Shortly after, at the age of twelve, Adolph’s father resolved to send him to England to train for the ministry. The separation was wrenching for father and son, indeed for the entire family. But they believed this was right, and so Adolph took the opportunity to leave with two others, Alfred Edersheim (then 17)and Alexander Tomory, with Dr. John Wilson of Bombay who was able to take the three from Budapest as his secretaries. Adolph was never able to return to Hungary again, lest he be drafted into the army, and only saw his parents once after that parting, when visiting his sister in Berlin.
Adolph spent half a year with Dr. and Mrs Duncan in Edinburgh, together with Edersheim and Tomory, learning English. After this he traveled to his sister’s home in Berlin, where her husband, Charles Schwartz, was serving as a missionary for the Free Church of Scotland. Here he continued education in his mother tongue. He stayed there for three years and a half, learning German literature and philosophy. While there, his faith was sorely tested by the rationalistic atmosphere and Pantheistic, or Hegelian influences of the school. At this time he met Theodore Meyer, who had been a rabbi in Mecklenburg at Schwerin Buetzow, and who became his Hebrew teacher and closest friend. Meyer was a great help to him at this time and Adolph came through these years triumphant, strengthened in his faith and with new ability to understand the intellectual position and attractions of rationalism and counter it with true, knowledge-based faith.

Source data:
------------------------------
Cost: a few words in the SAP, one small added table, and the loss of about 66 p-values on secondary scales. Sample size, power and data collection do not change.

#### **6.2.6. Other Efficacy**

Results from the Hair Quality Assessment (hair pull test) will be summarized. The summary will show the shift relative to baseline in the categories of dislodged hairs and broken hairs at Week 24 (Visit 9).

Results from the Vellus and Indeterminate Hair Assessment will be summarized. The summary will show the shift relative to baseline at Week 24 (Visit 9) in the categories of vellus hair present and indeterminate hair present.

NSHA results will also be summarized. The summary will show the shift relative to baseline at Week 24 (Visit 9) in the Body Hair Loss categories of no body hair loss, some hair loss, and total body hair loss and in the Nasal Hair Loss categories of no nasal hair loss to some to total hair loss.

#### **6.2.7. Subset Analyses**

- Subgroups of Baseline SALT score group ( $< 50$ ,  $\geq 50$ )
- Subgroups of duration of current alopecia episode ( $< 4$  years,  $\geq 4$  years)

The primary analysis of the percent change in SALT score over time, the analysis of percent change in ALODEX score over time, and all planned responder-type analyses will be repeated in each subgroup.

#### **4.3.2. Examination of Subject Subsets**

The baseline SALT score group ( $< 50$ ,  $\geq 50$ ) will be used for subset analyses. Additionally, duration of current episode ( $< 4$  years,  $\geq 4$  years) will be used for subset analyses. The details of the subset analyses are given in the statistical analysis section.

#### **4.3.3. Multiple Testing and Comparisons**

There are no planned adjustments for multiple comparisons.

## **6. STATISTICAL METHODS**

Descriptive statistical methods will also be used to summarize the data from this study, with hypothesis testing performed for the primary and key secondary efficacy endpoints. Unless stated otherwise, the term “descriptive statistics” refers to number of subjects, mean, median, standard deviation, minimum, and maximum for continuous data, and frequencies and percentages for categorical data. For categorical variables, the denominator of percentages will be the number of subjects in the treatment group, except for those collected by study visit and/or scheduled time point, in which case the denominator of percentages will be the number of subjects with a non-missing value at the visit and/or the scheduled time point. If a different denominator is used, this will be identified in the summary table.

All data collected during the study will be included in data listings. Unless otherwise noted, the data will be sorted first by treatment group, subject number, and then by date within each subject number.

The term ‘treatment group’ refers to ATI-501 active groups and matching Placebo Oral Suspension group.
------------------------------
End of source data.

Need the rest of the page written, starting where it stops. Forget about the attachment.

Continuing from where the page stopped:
Adolph went on to study at the University of Glasgow towards a degree in theology, which he eventually completed at the Free Church College in Edinburgh. He finished his studies in 1854 and was strongly recommended to the Irish Presbyterian Church as a missionary to the Jews. He desired to devote his life to Jewish mission wwork, and gladly accepted the position. Shortly after, he married Sara Owen, of a respected Dublin family. Their marriage from start to end was very happy, and it is thought that it is thanks to Sara’s devoted care of him and watchfulness over his health, that he lived for as long as he did despite his frail health. Their life together was an extremely happy one, but not devoid of care. Their only child, Asra, a little girl, died at the age of one and a half. They were never to be blessed with more children.